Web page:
Several years ago, I moved in with a guy. We both were established in our careers outside of the home, and one day when he was at work I took the liberty of doing several loads of laundry for him. I thought it was the nice thing to do, a nice gesture. I will admit there was a twisted sense of pride emitting from my veins when I was folding his laundry—it made me feel closer to him. Then, the next week rolled around and his dirty laundry piled up. On Monday morning, I was on the receiving end of a mind-blowing tongue lashing before going into work because I hadn’t done his laundry for him. Then it hit me—I had set a boundary and created a role for myself. I had waltzed into his domain and rendered his hands and brains useless on how to push buttons and pour detergent.
Women’s equality is a tricky subject. Men have always known their places. They are the Alphas, the dominators, the providers. Women? We can be and want to be anything and everything. That’s the beauty of being a woman; a woman can be anything from a homemaker to a CEO and in many cases are both at the same time. Of course that wasn’t always the case, and the ones (like myself) who are in a place of authority in a male-dominated industry have a unique responsibility to help society play catch-up.
I think back to Patricia Arquette’s acceptance speech at the Academy Awards two weeks ago. She took her time not just to thank those who helped her along the way, but she used her precious minutes as a platform for women’s wage equality awareness. While I hate the word awareness, and find it tough to relate to a woman who makes millions, I hope that her words do bring change. They prompted me to write this blog, so that must mean something. “Awareness” to me means that you simply know about something. There is no action verb in the term “awareness.” We have International Women’s Day and Equal Pay Day all designed to raise “awareness.” However, if we want to truly be equal, why are we choosing symbolic days designed for women to stand out? Why are we demanding that doors be opened for us just because we are women? Why do some of us still, to this day, think a man should pay on the first date, or buy us drinks, or ask a family’s permission to marry us? Some people think there’s a respect factor in these social acceptances. If we want equality in our pay, we have to look at other ways inequality thrives in our society and change the boundaries that are set in our day-to-day lives.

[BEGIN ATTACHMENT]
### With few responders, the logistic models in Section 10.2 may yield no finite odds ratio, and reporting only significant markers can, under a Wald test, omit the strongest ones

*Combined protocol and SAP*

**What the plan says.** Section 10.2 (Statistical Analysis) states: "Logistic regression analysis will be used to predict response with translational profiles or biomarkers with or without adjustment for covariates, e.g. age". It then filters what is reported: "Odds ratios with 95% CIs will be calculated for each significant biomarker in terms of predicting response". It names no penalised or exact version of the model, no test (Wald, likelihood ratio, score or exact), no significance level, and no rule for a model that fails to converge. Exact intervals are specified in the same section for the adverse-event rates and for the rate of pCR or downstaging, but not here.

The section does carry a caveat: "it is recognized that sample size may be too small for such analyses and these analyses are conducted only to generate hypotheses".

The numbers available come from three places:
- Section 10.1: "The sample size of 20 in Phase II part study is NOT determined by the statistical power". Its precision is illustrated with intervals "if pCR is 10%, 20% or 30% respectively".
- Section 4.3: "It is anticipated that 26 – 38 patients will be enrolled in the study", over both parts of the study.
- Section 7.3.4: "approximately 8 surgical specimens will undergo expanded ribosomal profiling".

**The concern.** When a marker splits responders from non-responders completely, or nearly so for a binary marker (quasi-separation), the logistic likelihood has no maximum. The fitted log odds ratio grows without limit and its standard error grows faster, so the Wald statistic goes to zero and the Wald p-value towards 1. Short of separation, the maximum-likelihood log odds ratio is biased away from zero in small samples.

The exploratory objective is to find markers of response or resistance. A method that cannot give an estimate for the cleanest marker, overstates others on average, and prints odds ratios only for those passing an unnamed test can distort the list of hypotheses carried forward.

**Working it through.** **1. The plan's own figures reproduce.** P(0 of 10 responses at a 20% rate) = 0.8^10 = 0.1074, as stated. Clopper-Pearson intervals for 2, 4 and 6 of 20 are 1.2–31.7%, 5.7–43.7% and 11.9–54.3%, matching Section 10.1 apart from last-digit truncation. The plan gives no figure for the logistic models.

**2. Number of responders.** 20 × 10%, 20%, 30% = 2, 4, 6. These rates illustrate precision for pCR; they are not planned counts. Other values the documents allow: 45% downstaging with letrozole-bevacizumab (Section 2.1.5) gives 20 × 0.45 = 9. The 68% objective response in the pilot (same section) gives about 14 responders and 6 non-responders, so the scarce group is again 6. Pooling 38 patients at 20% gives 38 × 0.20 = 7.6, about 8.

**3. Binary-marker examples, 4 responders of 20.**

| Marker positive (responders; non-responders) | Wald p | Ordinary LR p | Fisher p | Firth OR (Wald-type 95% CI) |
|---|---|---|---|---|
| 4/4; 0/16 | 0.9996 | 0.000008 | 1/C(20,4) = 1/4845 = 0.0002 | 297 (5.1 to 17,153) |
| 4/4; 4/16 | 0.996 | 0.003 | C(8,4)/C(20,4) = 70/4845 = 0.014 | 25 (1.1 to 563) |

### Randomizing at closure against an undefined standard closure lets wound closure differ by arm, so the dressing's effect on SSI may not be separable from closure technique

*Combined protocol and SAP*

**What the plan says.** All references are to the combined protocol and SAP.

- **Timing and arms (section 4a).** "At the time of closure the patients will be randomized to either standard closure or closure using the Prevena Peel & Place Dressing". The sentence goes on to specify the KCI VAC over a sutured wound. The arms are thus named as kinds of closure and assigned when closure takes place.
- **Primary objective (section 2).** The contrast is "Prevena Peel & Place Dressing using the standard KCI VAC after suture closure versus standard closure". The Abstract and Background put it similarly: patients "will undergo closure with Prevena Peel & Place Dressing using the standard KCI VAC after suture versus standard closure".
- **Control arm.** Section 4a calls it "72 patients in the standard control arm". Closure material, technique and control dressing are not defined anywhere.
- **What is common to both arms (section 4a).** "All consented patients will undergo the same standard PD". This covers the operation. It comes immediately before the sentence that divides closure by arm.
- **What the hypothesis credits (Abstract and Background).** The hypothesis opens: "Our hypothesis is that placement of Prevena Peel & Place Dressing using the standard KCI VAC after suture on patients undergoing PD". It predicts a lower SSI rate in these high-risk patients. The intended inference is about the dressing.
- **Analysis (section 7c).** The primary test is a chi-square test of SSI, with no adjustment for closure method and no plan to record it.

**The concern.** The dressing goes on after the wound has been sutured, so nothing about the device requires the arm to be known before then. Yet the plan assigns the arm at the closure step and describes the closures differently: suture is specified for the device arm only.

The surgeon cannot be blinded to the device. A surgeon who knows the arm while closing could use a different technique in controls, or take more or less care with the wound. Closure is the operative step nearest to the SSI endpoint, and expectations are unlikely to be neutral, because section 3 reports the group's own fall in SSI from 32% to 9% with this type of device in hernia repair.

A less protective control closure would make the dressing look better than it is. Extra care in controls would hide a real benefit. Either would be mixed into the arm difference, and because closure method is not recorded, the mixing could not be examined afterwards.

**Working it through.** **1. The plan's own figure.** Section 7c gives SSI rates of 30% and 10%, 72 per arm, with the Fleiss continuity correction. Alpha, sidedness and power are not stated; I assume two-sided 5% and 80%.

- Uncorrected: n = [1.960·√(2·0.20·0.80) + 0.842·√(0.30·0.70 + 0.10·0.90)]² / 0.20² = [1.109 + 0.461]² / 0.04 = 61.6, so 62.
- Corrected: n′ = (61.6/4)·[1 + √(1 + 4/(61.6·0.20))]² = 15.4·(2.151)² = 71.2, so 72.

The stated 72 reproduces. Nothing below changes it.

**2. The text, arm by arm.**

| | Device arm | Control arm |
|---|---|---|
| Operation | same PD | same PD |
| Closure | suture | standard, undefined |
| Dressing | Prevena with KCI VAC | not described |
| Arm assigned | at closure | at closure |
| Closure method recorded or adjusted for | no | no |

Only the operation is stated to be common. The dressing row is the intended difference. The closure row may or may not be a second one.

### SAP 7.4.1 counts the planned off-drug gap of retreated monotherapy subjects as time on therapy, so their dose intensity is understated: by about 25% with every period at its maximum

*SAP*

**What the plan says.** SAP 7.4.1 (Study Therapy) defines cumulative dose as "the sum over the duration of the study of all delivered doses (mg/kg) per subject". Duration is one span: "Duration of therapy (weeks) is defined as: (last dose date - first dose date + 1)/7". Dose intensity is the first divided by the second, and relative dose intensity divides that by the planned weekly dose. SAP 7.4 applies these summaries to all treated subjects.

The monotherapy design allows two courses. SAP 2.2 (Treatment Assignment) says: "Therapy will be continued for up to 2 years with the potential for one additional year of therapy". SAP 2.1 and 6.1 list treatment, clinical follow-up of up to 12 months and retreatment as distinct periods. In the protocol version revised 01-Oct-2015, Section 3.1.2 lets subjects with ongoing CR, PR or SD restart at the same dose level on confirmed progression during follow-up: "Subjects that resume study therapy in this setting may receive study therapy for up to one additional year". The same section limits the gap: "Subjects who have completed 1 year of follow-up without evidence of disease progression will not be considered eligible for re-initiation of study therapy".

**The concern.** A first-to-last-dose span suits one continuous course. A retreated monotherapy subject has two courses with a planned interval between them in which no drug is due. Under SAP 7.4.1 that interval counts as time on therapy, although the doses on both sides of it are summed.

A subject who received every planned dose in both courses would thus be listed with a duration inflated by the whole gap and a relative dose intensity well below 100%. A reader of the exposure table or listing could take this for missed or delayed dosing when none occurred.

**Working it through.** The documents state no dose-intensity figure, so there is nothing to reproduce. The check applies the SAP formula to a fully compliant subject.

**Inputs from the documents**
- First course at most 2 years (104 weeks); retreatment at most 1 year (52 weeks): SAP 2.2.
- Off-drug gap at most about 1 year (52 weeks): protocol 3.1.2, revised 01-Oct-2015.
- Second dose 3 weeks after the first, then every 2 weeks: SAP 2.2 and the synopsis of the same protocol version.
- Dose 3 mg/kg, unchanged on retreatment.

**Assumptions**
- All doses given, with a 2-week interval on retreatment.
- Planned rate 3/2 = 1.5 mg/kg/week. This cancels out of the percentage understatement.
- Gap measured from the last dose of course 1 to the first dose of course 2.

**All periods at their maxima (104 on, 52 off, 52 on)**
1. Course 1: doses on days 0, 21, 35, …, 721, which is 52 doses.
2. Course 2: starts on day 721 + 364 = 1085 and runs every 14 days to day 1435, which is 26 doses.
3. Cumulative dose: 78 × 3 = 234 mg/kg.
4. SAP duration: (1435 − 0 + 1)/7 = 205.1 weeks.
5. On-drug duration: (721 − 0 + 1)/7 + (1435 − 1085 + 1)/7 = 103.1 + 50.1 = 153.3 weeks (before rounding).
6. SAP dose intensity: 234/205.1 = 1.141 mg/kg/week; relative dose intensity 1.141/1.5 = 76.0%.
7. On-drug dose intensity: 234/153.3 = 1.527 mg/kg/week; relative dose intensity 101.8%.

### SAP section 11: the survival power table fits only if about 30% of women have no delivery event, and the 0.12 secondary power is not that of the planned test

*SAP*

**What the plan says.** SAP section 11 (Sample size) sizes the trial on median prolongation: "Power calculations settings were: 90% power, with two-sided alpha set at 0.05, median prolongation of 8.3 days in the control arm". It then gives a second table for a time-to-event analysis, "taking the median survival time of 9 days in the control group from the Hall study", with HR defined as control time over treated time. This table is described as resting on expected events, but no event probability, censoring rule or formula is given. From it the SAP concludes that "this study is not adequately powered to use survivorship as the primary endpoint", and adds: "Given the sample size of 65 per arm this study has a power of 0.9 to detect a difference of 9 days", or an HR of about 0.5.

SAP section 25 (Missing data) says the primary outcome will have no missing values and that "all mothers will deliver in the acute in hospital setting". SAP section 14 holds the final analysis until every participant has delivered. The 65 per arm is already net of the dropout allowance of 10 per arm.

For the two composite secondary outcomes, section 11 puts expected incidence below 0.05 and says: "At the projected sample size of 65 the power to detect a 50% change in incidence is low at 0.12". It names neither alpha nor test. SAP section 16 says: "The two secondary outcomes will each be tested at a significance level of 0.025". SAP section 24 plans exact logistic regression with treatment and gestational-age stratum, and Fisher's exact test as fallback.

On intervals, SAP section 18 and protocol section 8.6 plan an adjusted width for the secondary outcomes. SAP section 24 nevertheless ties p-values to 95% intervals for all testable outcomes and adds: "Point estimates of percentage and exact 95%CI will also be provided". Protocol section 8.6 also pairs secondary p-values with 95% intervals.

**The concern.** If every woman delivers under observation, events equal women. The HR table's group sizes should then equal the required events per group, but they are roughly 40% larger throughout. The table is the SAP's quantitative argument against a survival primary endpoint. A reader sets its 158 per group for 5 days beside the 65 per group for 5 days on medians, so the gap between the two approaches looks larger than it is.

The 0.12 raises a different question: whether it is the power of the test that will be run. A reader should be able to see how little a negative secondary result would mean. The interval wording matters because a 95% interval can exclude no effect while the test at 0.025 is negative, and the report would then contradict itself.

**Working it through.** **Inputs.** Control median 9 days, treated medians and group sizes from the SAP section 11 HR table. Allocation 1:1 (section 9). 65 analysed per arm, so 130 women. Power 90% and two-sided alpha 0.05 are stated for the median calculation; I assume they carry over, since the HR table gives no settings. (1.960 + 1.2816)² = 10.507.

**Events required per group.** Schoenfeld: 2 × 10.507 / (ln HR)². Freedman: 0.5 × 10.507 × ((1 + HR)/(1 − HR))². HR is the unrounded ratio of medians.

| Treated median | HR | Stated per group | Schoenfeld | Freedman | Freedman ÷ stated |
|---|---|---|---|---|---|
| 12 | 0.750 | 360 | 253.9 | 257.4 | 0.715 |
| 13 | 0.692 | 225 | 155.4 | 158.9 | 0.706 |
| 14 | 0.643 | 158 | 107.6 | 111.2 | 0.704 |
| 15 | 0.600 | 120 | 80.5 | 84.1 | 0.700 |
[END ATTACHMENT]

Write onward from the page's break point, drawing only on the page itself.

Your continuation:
In one of my first meetings in, for lack of a better word, a power position in my field, I was called sweetheart. It bothered me at the time, but I did as so many do and let it go. Then in subsequent meetings, I was told how pretty my hair was. As time went on, I realized that this person did not respect me as an equal, much less a boss. I was simply a girl to him. If the roles were reversed and I would call my male boss sweetheart, that would be grounds for dismissal in most companies. Over the course of many months I have worked to reset the boundaries of our working relationship, which if not done in the very beginning, is a tough feat. Now, every time he says that my hair looks pretty, I say with a smile: “Well thank you, so does yours.”
I understand that I am a small fish in a very big corporate pond. Women have a tough battle ahead in all parts of the world, and our country doesn’t have it nearly as bad as others do in the way women are treated. Respect is not a privilege or a right when it comes to women. It’s something to gain, to earn. I am lucky that I live in a country where I have the freedom to fight for equality. Hopefully others like me will set equal boundaries for generations to come.